5 Crazy Skin Care and Grooming Routines From Back in the Day
Before selfies and social media, people were still obsessed with how they looked. And just like modern times, they went to great lengths to hold on to their good looks (and their hair). Here are some of the weirdest and craziest we could find.
Allegedly, people in Muslim countries have been making camels’ urine their number one choice for just about everything. It’s kind of like how your grandma would put blessed oil on you whenever you fell, had a nosebleed, or just needed a greasy cross on your forehead for good luck. According to Vice, camel pee has been part of Muslim tradition and has been used by the Bedouin people as a shampoo. Supposedly, the secret, camel potion can make your hair grow, make it soft, and make it shine. It has also been proven to make you very sick. Hundreds of people have become sick or died after drinking the camel concoction. In 2015, the World Health Organization said, “that’s nasty” and encouraged the public to avoid it like, well, the plague.
Teresa and Joe Graedon of “The People’s Pharmacy”, confirmed in a Seattle Times article, many people use milk of magnesia to treat acne and control seborrheic dermatitis. We can imagine that the smell and sight of milk of magnesia brings up horrible memories for many, so we’ll just take Teresa and Joe’s word for it.
Next time you’re watching Game of Thrones, notice how all of the eunuchs have all of their hair. Sure, their family jewels have been removed, but they are efficient servants, and they aren’t distracted by sex. A head full of hair and not distracted by sex? Something tells me you won’t be on Tinder much longer. Father Medicine, Hippocrates (Greek physician credited for being the first to believe diseases were caused naturally, not because of superstition and gods) noted castration saved the eunuchs in the Persian army from baldness, but never recommended it as a treatment. For those of you who think it sounds ridiculous, Duke University researchers confirmed in 1955 that castration had the potential to prevent hair loss.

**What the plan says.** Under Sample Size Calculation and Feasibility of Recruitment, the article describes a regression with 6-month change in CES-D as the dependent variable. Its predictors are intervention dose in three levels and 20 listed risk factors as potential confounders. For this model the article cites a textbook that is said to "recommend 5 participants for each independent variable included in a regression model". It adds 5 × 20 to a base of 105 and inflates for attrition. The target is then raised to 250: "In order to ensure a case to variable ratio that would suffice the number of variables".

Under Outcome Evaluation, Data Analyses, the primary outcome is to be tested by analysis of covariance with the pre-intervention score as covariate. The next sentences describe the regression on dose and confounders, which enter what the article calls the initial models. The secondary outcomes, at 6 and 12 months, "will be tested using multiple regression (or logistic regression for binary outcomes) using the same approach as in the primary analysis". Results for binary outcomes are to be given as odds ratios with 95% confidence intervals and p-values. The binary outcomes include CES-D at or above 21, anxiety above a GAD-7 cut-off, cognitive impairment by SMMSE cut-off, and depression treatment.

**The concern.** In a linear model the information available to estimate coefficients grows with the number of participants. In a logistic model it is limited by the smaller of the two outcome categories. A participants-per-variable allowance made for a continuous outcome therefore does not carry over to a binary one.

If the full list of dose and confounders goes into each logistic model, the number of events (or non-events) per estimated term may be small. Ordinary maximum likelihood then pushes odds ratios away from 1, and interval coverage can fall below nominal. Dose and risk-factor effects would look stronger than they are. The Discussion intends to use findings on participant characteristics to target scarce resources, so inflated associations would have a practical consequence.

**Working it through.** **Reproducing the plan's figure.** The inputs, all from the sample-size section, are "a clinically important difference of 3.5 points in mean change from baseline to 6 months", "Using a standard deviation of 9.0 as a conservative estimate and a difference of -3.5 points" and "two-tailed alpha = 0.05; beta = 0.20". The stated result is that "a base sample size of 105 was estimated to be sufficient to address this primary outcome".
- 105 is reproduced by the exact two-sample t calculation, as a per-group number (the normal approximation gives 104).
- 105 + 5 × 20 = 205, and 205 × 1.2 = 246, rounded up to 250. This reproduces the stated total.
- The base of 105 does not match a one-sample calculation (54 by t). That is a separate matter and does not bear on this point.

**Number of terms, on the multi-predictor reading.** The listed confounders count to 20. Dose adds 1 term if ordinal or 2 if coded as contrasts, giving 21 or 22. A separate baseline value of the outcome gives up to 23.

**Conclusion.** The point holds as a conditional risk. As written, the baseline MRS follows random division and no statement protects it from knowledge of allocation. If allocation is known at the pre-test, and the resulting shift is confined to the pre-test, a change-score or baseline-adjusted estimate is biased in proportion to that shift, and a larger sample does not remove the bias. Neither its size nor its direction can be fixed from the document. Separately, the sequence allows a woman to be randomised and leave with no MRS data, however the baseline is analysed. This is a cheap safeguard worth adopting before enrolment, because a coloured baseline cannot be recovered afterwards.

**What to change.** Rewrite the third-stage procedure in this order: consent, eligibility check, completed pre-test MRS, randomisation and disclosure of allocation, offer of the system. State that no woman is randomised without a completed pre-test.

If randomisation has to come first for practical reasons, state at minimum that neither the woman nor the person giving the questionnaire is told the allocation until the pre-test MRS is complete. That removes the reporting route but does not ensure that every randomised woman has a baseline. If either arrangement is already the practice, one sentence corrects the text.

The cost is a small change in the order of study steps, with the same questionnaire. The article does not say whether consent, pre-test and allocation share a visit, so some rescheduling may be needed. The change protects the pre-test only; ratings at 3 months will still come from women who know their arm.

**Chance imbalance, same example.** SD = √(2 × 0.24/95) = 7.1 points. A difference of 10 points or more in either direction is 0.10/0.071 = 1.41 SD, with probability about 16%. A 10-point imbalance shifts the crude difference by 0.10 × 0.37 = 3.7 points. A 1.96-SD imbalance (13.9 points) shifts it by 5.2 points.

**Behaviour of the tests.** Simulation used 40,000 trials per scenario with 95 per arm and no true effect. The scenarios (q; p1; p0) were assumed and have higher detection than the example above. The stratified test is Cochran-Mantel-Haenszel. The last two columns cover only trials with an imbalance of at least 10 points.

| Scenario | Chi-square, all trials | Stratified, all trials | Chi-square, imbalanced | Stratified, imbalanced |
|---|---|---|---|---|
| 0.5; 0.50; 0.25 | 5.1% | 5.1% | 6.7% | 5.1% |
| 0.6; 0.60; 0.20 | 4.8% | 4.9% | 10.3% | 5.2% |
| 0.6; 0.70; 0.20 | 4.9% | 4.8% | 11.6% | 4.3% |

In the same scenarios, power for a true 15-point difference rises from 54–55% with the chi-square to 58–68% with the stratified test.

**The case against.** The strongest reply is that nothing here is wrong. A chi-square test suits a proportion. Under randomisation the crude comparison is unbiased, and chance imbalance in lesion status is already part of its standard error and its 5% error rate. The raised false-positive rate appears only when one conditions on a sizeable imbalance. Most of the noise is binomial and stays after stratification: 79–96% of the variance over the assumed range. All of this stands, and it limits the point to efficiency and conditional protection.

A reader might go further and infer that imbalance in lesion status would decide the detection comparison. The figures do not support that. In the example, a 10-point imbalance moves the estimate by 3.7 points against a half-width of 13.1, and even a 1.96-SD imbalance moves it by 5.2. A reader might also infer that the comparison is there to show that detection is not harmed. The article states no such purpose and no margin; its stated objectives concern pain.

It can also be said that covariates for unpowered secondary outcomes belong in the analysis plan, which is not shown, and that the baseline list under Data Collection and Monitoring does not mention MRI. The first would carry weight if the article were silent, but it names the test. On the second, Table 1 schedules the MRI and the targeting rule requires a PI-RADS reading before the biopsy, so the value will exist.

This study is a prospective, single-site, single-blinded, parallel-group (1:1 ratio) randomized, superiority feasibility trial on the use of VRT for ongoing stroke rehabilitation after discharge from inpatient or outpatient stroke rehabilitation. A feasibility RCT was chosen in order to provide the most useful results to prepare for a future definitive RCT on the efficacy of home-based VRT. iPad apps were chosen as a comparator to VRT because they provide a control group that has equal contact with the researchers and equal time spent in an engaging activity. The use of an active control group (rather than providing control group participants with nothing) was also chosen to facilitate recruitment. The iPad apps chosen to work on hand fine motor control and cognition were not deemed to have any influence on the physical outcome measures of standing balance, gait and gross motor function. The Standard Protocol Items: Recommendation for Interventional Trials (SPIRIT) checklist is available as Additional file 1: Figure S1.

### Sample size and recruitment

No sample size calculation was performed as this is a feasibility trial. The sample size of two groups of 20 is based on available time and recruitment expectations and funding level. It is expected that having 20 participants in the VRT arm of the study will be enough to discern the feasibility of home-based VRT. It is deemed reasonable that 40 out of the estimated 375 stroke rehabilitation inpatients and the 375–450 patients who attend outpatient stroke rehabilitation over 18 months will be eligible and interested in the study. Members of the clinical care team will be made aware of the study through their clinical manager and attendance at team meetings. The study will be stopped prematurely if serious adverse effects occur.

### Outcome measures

Mice, Horse Teeth, and Bear Grease
Men have been concerned about their hairline for thousands of years. According to stories, Cleopatra tried to help Julius Caesar get his mane back by grinding up mice, horse teeth, and bear grease and smearing it on his head. There’s no proof she put a hot towel on his head followed by a durag to achieve a sophisticated wave look, but we’ll get back to you on that.
You know the weeds you pick when you’re tending to your lawn? Ancient people would chew on it to clean their teeth – although they may or may not have known it. In 2014, Nat Geo reported that scientists published findings of a study in PLOS ONE of a new analysis of skeletons revealing people who lived in Sudan 2,000 years ago were eating the purple nutsedge, one of the world’s worst weeds. The people had surprisingly great teeth, and scientists believe the antibacterial properties of the weed may be the reason why. When scientists took a closer look at the teeth, they found that fewer than one percent of them had cavities or other signs of tooth decay. Additionally, other researchers found that extracts of the weed prevent bacteria growth and that it’s not very appetizing. This means, these ancient folks either had bad taste in food, or they may have been using it as medicine. Ah, such simpler times.